Emergency Equipment and Training in the Medical Practice

2013; Issue 4

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Some of the most frequently asked questions to the Integris Group Risk Management department are: Should we have an Automated External Defibrillator (AED) in the office? What type of emergency medication and equipment should we have? Am I required to have an emergency plan? The answer is not a simple one and a review of the practice and discussion of the following topics should guide you in making a decision that is best for your practice.

Determining the need for equipment in the office should begin with the specialty and type of services provided in the office. If you are doing testing that consists of conscious sedation, the level of emergency care that you should be prepared to provide should be greater. Consider how you want to handle the emergency. Are you prepared to provide full ACLS care including shock energy, drug therapy and advanced airway placement or only CPR until the Emergency Response Team arrives?

Consider the distance and/or travel time necessary to transport a patient to the hospital. Your office might be located in a rural setting far from the closest hospital, or you may be located in a congested area where travel to the hospital may be difficult in a timely manner. In either of these situations, you should be prepared to provide emergency medical support for a longer period of time than say a Medical Office Building attached to a hospital or medical center.

Emergency medical equipment can vary in range from a stethoscope to an AED. The American Academy of Family Physicians and The American Heart Association are both good sources for equipment lists and employee training. Whichever equipment you choose for the office, it is important to make sure that it is cleaned and maintained, that staff is appropriately trained and that staff is available when patients are in the office.

Emergency drugs should be stored in a secure location, expiration dates checked routinely and a log kept. If it is the decision of the practice to administer IV medications, it will be necessary to have someone trained in IV placement.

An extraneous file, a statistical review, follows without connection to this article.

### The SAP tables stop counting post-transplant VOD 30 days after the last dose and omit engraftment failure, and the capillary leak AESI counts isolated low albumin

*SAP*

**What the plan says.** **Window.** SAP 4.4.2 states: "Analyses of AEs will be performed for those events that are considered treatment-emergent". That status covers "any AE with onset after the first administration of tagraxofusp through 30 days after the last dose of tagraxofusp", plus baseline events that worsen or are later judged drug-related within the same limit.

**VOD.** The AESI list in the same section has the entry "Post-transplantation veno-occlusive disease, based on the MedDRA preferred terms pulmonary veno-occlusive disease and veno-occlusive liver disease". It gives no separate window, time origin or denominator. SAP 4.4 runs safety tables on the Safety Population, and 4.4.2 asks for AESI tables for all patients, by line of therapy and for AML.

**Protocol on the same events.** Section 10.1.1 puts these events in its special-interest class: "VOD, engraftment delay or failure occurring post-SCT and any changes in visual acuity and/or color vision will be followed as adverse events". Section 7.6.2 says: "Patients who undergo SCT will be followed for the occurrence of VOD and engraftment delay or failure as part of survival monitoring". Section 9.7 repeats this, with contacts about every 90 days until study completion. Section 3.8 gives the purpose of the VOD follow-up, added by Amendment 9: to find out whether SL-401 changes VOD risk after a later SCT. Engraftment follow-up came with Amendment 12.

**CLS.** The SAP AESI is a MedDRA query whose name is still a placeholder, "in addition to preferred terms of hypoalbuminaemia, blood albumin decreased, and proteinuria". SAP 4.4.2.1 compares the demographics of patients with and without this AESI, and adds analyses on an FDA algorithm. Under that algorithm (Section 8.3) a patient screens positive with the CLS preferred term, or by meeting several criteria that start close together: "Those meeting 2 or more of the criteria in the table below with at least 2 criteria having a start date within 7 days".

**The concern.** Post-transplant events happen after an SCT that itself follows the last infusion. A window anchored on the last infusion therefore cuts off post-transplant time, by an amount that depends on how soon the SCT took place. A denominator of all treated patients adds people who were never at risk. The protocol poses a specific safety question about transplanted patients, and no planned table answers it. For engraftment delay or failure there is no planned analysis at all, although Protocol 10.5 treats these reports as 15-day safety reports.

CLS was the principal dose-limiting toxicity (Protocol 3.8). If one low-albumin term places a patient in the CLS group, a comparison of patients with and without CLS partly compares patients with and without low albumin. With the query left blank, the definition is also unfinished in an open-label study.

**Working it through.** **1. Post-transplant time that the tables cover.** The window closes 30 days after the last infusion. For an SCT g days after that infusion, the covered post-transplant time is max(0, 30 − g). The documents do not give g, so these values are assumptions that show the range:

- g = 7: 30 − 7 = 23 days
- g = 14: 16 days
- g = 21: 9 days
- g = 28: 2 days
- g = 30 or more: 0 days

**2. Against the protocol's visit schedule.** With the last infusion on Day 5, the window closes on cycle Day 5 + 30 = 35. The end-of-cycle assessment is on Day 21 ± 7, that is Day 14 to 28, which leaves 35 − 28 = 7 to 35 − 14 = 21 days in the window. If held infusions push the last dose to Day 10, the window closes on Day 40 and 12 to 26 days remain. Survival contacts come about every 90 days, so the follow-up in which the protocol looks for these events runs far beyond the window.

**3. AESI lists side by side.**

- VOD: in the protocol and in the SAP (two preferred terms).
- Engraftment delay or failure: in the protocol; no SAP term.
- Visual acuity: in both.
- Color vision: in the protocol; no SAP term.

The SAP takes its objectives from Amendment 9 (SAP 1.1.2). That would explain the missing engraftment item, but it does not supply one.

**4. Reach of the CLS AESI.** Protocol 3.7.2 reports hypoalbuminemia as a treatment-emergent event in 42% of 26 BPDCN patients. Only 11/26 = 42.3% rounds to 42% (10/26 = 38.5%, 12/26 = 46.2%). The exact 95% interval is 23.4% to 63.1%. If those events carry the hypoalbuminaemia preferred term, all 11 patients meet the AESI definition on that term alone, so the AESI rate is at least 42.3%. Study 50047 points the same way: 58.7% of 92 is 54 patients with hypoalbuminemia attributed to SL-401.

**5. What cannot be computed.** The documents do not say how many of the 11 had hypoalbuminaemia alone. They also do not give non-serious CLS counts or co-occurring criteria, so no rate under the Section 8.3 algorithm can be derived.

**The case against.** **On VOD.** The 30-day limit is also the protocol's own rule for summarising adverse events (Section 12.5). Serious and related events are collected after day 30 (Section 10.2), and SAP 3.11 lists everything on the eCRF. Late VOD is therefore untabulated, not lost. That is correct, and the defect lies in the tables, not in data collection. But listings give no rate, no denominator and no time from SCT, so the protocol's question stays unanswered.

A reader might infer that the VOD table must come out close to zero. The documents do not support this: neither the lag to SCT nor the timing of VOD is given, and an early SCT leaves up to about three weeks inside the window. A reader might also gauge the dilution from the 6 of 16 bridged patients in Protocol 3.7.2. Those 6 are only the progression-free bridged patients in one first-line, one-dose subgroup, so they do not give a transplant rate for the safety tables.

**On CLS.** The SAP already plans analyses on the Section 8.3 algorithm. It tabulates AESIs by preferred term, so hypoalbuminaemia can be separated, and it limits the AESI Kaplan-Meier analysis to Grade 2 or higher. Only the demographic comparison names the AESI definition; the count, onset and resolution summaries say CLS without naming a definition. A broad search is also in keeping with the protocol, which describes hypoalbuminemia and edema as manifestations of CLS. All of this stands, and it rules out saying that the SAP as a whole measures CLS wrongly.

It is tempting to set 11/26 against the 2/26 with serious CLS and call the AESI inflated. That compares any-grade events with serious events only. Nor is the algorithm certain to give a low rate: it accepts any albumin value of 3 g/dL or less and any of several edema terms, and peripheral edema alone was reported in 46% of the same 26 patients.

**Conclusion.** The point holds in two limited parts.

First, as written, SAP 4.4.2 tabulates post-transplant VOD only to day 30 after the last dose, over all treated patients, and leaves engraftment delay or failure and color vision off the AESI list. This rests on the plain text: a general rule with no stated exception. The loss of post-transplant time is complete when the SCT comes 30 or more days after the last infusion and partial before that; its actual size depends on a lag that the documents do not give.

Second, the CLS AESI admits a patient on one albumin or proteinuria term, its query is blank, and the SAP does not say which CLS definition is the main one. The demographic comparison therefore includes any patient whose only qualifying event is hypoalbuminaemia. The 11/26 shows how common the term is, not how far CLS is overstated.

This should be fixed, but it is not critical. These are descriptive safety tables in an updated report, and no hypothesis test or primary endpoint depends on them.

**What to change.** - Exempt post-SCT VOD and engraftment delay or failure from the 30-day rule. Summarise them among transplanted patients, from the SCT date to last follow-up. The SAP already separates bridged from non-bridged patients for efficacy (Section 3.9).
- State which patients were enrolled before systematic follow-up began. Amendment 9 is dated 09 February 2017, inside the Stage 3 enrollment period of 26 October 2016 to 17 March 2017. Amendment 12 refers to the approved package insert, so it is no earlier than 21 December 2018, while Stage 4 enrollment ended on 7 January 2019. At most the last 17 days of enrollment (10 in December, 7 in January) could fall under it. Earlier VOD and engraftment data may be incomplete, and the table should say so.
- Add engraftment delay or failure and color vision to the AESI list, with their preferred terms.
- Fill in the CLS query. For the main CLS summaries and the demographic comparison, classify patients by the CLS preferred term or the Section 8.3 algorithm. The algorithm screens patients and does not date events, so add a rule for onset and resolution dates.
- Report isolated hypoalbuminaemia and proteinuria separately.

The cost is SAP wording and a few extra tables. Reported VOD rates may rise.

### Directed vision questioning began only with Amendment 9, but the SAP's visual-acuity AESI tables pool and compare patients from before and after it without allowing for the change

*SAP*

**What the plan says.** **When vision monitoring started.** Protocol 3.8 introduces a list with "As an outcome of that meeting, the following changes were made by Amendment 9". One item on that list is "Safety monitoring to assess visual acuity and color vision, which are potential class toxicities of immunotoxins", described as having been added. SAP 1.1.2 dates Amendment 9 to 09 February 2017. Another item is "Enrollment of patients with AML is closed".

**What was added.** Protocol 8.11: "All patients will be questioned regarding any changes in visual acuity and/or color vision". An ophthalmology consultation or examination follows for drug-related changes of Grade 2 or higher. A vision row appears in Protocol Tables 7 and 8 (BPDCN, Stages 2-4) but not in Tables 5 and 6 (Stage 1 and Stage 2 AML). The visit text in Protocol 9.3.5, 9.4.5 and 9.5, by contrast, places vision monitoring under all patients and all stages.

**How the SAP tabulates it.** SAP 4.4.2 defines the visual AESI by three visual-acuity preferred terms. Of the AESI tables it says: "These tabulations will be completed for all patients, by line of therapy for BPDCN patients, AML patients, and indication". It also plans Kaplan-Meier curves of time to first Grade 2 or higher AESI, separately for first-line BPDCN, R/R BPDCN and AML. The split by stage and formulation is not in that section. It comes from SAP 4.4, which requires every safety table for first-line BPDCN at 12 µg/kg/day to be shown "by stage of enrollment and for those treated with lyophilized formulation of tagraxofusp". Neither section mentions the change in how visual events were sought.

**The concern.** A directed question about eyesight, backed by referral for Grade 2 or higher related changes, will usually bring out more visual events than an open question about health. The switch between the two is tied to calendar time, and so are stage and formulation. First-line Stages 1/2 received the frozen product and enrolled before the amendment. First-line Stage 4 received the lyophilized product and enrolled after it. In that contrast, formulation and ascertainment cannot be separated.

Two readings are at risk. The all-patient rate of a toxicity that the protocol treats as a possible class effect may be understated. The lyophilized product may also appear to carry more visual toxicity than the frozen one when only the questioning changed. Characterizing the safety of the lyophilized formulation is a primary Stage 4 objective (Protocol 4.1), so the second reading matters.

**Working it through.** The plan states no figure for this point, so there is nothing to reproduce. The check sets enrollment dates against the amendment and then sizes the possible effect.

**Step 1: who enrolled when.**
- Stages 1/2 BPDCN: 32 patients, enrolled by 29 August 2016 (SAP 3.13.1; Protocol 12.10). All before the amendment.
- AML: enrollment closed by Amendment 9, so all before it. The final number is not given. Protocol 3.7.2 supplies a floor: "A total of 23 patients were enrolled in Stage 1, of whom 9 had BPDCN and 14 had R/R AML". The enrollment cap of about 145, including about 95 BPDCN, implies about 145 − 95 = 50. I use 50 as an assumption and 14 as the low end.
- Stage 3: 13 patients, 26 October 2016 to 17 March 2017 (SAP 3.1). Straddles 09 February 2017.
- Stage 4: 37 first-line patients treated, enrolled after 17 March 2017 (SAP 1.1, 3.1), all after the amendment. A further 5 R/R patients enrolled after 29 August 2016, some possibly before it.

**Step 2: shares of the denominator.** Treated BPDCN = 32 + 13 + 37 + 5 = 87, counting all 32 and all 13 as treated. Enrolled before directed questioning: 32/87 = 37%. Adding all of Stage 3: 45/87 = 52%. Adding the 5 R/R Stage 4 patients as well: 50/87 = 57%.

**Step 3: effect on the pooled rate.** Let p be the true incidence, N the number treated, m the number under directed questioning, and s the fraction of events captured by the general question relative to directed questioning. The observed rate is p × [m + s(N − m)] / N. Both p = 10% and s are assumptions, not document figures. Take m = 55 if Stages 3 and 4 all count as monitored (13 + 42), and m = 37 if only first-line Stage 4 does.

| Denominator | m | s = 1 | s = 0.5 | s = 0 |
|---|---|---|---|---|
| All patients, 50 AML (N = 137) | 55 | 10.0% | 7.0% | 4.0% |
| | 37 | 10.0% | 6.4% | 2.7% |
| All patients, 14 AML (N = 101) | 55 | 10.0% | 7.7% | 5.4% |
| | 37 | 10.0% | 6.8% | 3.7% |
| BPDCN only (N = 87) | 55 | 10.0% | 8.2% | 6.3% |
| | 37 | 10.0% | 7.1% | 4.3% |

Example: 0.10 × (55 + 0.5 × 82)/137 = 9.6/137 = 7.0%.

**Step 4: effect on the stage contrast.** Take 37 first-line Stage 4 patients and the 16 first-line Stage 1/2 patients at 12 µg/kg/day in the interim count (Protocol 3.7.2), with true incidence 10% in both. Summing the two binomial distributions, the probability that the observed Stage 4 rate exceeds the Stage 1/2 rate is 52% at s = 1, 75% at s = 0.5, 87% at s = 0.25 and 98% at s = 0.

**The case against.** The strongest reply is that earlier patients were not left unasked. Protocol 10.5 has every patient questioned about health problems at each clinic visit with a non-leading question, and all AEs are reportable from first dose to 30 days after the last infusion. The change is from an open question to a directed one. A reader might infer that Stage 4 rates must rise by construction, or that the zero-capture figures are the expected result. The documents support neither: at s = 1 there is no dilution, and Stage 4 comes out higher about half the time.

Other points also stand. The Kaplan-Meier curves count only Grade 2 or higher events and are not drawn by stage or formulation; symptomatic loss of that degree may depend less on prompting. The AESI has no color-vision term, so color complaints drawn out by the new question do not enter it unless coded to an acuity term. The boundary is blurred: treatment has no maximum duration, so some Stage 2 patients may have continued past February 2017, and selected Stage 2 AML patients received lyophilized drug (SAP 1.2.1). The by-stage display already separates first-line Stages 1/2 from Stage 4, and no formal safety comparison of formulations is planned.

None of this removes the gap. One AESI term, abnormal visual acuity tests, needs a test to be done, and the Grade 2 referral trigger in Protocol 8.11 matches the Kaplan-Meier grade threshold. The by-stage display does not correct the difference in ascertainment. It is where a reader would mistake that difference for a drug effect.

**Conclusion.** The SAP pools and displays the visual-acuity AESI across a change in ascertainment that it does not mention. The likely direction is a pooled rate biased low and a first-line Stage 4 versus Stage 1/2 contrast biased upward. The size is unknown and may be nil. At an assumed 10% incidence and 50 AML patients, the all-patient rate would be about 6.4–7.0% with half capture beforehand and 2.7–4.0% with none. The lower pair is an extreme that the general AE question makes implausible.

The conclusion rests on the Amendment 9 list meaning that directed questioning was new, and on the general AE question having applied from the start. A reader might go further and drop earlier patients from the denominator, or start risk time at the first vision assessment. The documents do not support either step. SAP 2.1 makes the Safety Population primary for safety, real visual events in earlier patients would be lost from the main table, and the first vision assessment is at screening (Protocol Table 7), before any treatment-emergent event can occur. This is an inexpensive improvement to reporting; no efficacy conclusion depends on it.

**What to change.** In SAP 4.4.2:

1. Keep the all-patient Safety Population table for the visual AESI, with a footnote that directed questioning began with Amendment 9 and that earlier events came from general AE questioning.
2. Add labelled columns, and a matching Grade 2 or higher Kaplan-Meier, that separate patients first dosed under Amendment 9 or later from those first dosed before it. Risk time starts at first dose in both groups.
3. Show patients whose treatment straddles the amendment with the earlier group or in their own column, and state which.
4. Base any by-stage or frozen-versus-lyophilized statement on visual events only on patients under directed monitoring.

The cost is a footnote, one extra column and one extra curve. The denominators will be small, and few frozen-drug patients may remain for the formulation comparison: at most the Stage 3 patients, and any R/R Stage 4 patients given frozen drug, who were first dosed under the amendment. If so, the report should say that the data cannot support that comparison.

Once you determine the types of emergencies you wish to be prepared for, you should create policies and procedures outlining which employees will take on which responsibilities during an emergency. Open discussions or training sessions are important to keep staff current with skills that may have been taught but not exercised. Training in Basic Life Support (BLS), Advanced Cardiac Life Support (ACLS) and Pediatric Advanced Life Support (PALS) is recommended for any employee who qualifies.

It is important to remember that if you decide to keep life saving equipment in the office, your trained staff should be available during all times that patients are in the office. It is tragic as well as a liability, when equipment is available to help a patient and it has not been maintained properly or there is no one in the office trained on the proper use. The American Medical Association has been asked to support legislation for the increased use of AEDs for the purpose of saving the life of another person in cardiac arrest provided that:

  1. A person or entity who acquires an AED ensures that: (A) Expected defibrillator users receive American Heart Association CPR and/or an equivalent nationally recognized course in defibrillator use and cardiopulmonary resuscitation; (B) The defibrillator is maintained and tested according to the manufacturer's operational guidelines; and (C) Any person who renders emergency care or treatment on a person in cardiac arrest by using an automatic defibrillator activates the emergency medical services system as soon as possible.
  2. Any person or entity who acquires an AED is encouraged to register the existence and location of the defibrillator with the emergency communications district or the ambulance dispatch center of the primary provider of emergency medical services where the AED is to be located.